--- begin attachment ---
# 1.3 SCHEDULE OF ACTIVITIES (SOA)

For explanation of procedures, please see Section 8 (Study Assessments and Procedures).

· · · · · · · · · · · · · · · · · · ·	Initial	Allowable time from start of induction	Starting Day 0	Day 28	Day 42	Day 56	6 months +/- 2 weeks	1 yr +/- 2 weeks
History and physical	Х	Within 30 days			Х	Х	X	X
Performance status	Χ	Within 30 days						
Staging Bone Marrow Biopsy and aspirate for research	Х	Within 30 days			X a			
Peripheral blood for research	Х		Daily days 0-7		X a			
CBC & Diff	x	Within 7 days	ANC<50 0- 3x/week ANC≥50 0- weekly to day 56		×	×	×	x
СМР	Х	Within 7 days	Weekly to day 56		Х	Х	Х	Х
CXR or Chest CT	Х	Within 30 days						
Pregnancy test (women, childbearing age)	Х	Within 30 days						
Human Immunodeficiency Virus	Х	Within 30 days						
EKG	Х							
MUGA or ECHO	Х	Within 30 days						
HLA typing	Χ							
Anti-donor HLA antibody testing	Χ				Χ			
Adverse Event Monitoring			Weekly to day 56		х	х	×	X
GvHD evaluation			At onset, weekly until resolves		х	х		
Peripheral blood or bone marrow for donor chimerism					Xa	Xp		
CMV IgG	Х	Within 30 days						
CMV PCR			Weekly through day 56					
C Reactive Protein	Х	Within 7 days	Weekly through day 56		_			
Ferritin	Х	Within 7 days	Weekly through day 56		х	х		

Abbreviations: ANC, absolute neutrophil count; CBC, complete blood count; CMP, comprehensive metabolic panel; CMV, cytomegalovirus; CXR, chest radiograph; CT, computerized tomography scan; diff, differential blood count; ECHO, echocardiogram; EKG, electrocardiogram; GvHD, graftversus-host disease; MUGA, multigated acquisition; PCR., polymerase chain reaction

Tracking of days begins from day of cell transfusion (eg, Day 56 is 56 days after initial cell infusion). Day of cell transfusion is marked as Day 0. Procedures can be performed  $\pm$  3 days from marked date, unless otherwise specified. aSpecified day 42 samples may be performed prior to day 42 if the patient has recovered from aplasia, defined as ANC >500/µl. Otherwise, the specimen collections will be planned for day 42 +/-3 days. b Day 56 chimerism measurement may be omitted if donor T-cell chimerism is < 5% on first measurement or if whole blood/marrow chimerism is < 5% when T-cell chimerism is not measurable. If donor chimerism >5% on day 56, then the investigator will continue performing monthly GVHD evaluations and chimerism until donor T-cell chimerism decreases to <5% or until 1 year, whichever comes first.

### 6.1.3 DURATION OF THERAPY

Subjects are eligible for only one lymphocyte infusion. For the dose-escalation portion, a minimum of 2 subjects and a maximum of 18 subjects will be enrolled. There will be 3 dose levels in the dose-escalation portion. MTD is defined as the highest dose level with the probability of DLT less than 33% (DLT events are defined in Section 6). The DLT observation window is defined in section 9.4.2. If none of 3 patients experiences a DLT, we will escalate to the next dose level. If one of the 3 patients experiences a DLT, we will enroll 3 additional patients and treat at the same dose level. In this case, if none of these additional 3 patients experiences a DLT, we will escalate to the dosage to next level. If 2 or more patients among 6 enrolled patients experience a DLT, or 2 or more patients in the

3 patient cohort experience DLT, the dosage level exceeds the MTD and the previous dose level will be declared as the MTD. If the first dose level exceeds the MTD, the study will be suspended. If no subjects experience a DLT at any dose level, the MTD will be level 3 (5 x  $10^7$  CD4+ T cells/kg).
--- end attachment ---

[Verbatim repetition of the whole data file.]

# 1.3 SCHEDULE OF ACTIVITIES (SOA)

For explanation of procedures, please see Section 8 (Study Assessments and Procedures).

· · · · · · · · · · · · · · · · · · ·	Initial	Allowable time from start of induction	Starting Day 0	Day 28	Day 42	Day 56	6 months +/- 2 weeks	1 yr +/- 2 weeks
History and physical	Х	Within 30 days			Х	Х	X	X
Performance status	Χ	Within 30 days						
Staging Bone Marrow Biopsy and aspirate for research	Х	Within 30 days			X a			
Peripheral blood for research	Х		Daily days 0-7		X a			
CBC & Diff	x	Within 7 days	ANC<50 0- 3x/week ANC≥50 0- weekly to day 56		×	×	×	x
СМР	Х	Within 7 days	Weekly to day 56		Х	Х	Х	Х
CXR or Chest CT	Х	Within 30 days						
Pregnancy test (women, childbearing age)	Х	Within 30 days						
Human Immunodeficiency Virus	Х	Within 30 days						
EKG	Х							
MUGA or ECHO	Х	Within 30 days						
HLA typing	Χ							
Anti-donor HLA antibody testing	Χ				Χ			
Adverse Event Monitoring			Weekly to day 56		х	х	×	X
GvHD evaluation			At onset, weekly until resolves		х	х		
Peripheral blood or bone marrow for donor chimerism					Xa	Xp		
CMV IgG	Х	Within 30 days						
CMV PCR			Weekly through day 56					
C Reactive Protein	Х	Within 7 days	Weekly through day 56		_			
Ferritin	Х	Within 7 days	Weekly through day 56		х	х		

Abbreviations: ANC, absolute neutrophil count; CBC, complete blood count; CMP, comprehensive metabolic panel; CMV, cytomegalovirus; CXR, chest radiograph; CT, computerized tomography scan; diff, differential blood count; ECHO, echocardiogram; EKG, electrocardiogram; GvHD, graftversus-host disease; MUGA, multigated acquisition; PCR., polymerase chain reaction

Tracking of days begins from day of cell transfusion (eg, Day 56 is 56 days after initial cell infusion). Day of cell transfusion is marked as Day 0. Procedures can be performed  $\pm$  3 days from marked date, unless otherwise specified. aSpecified day 42 samples may be performed prior to day 42 if the patient has recovered from aplasia, defined as ANC >500/µl. Otherwise, the specimen collections will be planned for day 42 +/-3 days. b Day 56 chimerism measurement may be omitted if donor T-cell chimerism is < 5% on first measurement or if whole blood/marrow chimerism is < 5% when T-cell chimerism is not measurable. If donor chimerism >5% on day 56, then the investigator will continue performing monthly GVHD evaluations and chimerism until donor T-cell chimerism decreases to <5% or until 1 year, whichever comes first.

### 6.1.3 DURATION OF THERAPY

Subjects are eligible for only one lymphocyte infusion. For the dose-escalation portion, a minimum of 2 subjects and a maximum of 18 subjects will be enrolled. There will be 3 dose levels in the dose-escalation portion. MTD is defined as the highest dose level with the probability of DLT less than 33% (DLT events are defined in Section 6). The DLT observation window is defined in section 9.4.2. If none of 3 patients experiences a DLT, we will escalate to the next dose level. If one of the 3 patients experiences a DLT, we will enroll 3 additional patients and treat at the same dose level. In this case, if none of these additional 3 patients experiences a DLT, we will escalate to the dosage to next level. If 2 or more patients among 6 enrolled patients experience a DLT, or 2 or more patients in the

3 patient cohort experience DLT, the dosage level exceeds the MTD and the previous dose level will be declared as the MTD. If the first dose level exceeds the MTD, the study will be suspended. If no subjects experience a DLT at any dose level, the MTD will be level 3 (5 x  $10^7$  CD4+ T cells/kg).